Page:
My bumbling experiments with US Bank’s Real-Time Mobile Rewards

Readers may remember that I was pretty excited about US Bank’s Real-Time Mobile Rewards when I learned that they’ve expanded them to include travel.  If you have the Altitude Reserve card, or a Visa card that earns FlexPerks points, you can now apply your rewards to travel purchases at 1.5 cents per point value without having to book travel through US Bank.  This is huge because it means that we can have our travel cake and eat it too.  By that I mean we can book travel any way we want… including going through portals, using promo codes, etc., and still use US Bank points to pay for that travel at 1.5 cents per point value.  For more on this exciting new feature, see: US Bank makes Real-Time Mobile Rewards awesome. Are you listening Chase? Amex? Citi?.

For those not interested in reading the prior post on this topic, here’s a summary of how the feature works: Cardholders must enable Real-Time Mobile Rewards and setup their preferences for which category of purchases they want to use rewards for.  Then, when they use their US Bank card to make a purchase within that category (airfare, for example), US Bank sends a text asking if the cardholder would like to redeem points in exchange for that purchase amount.  If the cardholder replies “REDEEM” then it’s done.

UPDATE: If you’d like to jump right to the “what works where” information, please check out this new page: US Bank Real-Time Mobile Rewards. What works where?

Naturally, I was excited to test out this new feature.  I have the Altitude Reserve card and a FlexPerks Visa and a FlexPerks Business Visa.  All three are eligible for Real-Time Mobile Rewards, but I wasn’t able to try it out for quite a while…

Unlocking My Account

When I received the flyer in the mail about Real-Time Mobile Rewards I tried to log into my US Bank account to test it out.  “Tried” is the key word here.  US Bank’s website proudly told me that my online account had been locked (no reason was given why).  I clicked the link to unlock the account and was soon prompted to enter my PIN number.  That would have been fine except that I didn’t have a PIN number with US Bank.

The problem, I believe, is that I do have a checking account with US Bank that I’ve had for many years.  I just happen to be their one customer that opted not to get an ATM card with that account.  And so I think that the system saw that I had a checking account and assumed that I must have an ATM card.  And anyone who has an ATM card naturally has a PIN as well.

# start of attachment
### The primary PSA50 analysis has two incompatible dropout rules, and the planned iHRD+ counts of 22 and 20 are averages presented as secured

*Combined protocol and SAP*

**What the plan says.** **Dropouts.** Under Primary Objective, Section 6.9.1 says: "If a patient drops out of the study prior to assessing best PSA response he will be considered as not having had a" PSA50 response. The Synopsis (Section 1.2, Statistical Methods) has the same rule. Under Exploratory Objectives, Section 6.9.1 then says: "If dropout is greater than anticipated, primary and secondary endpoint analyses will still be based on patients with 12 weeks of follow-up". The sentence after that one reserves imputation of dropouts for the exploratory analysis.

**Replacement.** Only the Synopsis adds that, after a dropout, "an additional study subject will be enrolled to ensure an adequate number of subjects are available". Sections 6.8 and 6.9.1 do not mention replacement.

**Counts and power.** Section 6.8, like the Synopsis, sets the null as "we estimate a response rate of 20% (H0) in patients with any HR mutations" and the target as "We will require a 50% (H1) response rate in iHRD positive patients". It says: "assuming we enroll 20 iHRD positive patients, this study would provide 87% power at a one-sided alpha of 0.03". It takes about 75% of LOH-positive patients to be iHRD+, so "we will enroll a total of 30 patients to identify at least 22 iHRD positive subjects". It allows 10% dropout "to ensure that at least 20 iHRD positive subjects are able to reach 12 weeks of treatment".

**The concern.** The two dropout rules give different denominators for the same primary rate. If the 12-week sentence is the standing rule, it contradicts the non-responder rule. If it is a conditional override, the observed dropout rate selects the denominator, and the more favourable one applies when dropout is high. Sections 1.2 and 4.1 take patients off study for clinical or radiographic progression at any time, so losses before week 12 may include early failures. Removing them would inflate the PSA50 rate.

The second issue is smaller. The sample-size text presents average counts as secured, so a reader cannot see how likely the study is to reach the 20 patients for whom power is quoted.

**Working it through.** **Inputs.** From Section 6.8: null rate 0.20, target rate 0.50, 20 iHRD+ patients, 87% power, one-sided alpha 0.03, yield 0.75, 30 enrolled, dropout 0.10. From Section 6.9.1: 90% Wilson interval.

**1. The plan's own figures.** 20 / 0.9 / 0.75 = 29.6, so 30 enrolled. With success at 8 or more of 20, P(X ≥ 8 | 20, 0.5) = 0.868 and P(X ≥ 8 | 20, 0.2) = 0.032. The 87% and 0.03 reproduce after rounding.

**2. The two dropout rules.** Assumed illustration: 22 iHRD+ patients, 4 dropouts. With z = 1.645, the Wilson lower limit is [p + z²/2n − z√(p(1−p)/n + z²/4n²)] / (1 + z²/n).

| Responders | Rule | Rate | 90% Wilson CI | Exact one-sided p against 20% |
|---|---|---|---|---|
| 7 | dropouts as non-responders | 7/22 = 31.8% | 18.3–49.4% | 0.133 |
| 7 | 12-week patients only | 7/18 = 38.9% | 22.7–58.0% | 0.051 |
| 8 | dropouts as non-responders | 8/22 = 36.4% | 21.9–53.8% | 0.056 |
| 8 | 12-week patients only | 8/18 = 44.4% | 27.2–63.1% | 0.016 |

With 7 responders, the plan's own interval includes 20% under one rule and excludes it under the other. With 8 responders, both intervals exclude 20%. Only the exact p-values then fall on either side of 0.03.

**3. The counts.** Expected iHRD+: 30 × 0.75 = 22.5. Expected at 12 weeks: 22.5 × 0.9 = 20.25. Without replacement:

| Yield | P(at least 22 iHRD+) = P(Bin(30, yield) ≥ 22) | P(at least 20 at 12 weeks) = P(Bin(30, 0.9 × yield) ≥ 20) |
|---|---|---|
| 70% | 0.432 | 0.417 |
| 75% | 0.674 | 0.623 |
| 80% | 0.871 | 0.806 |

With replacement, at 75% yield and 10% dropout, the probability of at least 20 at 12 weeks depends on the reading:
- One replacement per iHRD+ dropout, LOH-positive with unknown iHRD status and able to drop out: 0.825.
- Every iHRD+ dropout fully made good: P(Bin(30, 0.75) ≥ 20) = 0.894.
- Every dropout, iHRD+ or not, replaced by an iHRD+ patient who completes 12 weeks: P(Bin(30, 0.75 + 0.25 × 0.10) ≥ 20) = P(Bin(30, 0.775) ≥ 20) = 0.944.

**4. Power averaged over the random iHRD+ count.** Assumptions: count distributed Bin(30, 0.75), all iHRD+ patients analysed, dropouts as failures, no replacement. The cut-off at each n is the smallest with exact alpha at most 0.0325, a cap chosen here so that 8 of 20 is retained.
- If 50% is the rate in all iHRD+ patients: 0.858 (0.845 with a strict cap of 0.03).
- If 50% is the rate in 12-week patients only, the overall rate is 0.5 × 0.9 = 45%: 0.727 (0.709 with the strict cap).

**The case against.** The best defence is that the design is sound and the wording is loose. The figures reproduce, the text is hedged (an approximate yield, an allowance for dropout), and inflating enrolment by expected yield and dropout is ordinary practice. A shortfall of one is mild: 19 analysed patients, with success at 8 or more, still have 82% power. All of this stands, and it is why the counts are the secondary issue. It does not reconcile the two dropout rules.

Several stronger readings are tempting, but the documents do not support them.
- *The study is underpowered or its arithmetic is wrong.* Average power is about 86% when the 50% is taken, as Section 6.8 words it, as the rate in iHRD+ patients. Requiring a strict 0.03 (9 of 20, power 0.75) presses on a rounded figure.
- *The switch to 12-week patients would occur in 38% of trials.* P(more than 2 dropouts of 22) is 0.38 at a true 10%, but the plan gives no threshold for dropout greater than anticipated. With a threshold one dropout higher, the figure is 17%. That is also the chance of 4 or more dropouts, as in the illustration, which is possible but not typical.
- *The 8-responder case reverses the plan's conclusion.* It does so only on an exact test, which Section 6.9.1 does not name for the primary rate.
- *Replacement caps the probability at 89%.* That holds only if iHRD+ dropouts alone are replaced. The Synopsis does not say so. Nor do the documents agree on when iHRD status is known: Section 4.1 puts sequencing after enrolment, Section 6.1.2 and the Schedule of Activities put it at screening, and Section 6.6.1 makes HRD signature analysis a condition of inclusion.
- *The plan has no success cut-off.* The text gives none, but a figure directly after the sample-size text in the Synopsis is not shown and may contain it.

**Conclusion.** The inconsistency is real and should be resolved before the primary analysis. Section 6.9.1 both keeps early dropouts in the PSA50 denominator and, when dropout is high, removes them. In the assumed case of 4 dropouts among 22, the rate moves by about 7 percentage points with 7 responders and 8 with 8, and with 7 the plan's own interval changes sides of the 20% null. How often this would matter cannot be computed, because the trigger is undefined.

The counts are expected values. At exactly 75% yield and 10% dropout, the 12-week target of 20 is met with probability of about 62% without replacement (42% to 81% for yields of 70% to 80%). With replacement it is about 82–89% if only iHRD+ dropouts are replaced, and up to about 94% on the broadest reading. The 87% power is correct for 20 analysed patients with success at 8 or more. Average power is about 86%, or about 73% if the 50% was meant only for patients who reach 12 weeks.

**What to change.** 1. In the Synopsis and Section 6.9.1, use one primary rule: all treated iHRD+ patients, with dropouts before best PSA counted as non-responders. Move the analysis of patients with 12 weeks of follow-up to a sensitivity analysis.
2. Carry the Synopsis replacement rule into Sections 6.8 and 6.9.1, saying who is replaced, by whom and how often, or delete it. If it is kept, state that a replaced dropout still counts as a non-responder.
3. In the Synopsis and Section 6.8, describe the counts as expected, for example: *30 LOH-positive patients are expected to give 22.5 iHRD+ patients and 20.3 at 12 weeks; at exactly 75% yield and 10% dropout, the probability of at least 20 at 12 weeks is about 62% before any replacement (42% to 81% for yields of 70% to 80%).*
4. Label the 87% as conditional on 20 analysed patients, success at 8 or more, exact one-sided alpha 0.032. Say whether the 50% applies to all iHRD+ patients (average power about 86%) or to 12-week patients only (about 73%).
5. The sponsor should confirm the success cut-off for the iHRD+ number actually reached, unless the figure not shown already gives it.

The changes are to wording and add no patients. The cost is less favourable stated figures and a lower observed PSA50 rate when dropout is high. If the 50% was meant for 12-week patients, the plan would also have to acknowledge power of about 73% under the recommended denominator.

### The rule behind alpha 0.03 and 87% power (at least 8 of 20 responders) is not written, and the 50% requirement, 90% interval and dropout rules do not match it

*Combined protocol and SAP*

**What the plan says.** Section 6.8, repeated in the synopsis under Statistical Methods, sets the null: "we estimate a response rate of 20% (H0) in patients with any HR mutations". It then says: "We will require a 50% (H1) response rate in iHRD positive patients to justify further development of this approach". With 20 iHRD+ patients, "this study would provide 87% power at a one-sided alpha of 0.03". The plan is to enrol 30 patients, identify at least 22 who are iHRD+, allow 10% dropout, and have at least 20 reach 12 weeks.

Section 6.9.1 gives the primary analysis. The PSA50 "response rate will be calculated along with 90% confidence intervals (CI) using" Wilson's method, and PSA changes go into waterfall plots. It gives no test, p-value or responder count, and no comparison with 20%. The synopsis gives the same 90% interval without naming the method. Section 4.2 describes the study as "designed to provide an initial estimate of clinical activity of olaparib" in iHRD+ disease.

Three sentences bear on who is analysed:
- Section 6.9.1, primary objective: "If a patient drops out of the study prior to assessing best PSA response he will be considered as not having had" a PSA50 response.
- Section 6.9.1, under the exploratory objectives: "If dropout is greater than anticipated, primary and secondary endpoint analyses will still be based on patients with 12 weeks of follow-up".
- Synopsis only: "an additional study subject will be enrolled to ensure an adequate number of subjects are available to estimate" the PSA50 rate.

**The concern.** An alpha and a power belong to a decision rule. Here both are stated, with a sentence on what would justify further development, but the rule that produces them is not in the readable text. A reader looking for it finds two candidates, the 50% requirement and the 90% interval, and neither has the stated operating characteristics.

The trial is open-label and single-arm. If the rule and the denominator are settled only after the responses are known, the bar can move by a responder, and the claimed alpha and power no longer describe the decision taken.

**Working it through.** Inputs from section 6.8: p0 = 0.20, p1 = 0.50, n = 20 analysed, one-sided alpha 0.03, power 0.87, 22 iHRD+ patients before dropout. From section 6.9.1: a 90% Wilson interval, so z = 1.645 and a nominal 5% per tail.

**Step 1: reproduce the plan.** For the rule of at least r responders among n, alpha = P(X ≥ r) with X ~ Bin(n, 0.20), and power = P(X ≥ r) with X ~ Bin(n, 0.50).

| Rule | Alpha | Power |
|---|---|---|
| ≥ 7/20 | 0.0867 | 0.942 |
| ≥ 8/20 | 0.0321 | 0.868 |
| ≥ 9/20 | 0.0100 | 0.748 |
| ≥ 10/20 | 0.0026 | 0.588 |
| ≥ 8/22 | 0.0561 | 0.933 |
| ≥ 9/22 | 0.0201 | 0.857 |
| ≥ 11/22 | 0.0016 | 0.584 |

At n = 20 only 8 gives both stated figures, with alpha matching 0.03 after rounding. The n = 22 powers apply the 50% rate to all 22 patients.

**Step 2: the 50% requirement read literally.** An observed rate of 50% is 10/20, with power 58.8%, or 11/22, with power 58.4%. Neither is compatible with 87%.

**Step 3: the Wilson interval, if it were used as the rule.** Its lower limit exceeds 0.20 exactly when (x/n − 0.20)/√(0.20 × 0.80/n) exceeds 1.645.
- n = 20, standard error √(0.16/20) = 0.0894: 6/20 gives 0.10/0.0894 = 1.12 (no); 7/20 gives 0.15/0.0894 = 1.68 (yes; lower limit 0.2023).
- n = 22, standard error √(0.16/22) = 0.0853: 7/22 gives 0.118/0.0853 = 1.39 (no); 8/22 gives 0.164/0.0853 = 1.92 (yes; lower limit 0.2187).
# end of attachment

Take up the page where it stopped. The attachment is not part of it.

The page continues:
I called US Bank and was bounced around a bit with long hold times in-between each transfer.  That was fun.  I finally reached someone who knew how to solve my problem.  I had to order an ATM card.  Seriously… that was the solution.  So I did.  And a week or so later the card and PIN arrived… while I was away on vacation.  All told it took about two weeks for me to unlock the account thanks to this weird SNAFU.

Irksome Minimums

When you setup your account for Real Time Rewards, you can and should set preferences.  Select the types of purchases you want to redeem points for (I recommend only selecting travel purchases).  And set the minimum purchase amount that will trigger Real-Time Mobile Rewards.  $10 is the smallest minimum you can set.  I recommend setting it to $10.

Unfortunately, if you’d like to use Real Time Rewards for hotels or car rentals, they’ll only work with charges of $500 or more for lodging, or $250 or more for car rentals.  The Real Time Rewards preferences page notes the following:

Minimum purchase amount for Lodging is pre-set at $500.00. Minimum purchase amount for Car Rental is pre-set at $250.00. All other participating categories will follow the minimum purchase amount selected below.

Examples of Participating Merchants

If you click the links next to each travel category you’ll find the following examples of participating merchants:

  • Lodging: Four Seasons,Hyatt,Marriott,Starwood,Hilton,Disney Resorts,Best Western,Westin,Wyndham
  • Airline: United,American,British Airways,Emirates,JetBlue,Southwest,Delta,Sun Country
  • Other Travel: “Examples are unavailable for this category.”
  • Car Rental: Hertz,Budget,Alamo,Avis,National,Enterprise

If a merchant isn’t on the list, that doesn’t mean it isn’t supported.  It just wasn’t selected as an example.  Theoretically, any merchant should work if they processes credit card transactions with a merchant code indicating that they are a hotel, airline, or car rental.

What is “Other Travel”?

The examples that US Bank gives for this category aren’t very helpful: “Examples are unavailable for this category.”  My hope was that purchases from any merchant that codes itself as a travel provider would trigger this “other travel” category.  I don’t think that’s the case though.  It’s possible that this category is not currently used.

Moving Points

Before experimenting with Real-Time Mobile Rewards I needed to make sure that I had enough points in my account.  Since hotels have a minimum spend of $500 to trigger rewards, I wanted to make sure that I had enough points to test a hotel purchase.  That meant that I needed more than 33.3K points in one account.

I logged into my US Bank account (which I could do thanks to my new ATM PIN) and found that my points were spread out across three different accounts: a Flexperks Visa card, a Flexperks Business Visa card, and my Altitude Reserve card.  Each card had less than 30,000 points available.  That wouldn’t be enough.  I needed to move points from one card to another.  I knew that I could call US Bank to move my FlexPerks points to my Altitude account, but I wondered if I could do it online?

I clicked through to my FlexPerks rewards account, clicked “Manage Points”, and then “Transfer Points”…

I entered my Altitude account number and tried to move all of my FlexPerks points to that card.  And I got this:

This request cannot be completed because your account has reached its annual Points Transfer limit.

Great.  I don’t know what my annual Points Transfer limit is, but I’m pretty sure I haven’t transferred any points this year.  But, I did transfer points to a friend late last year.  Maybe there’s an account year limit rather than a calendar year limit.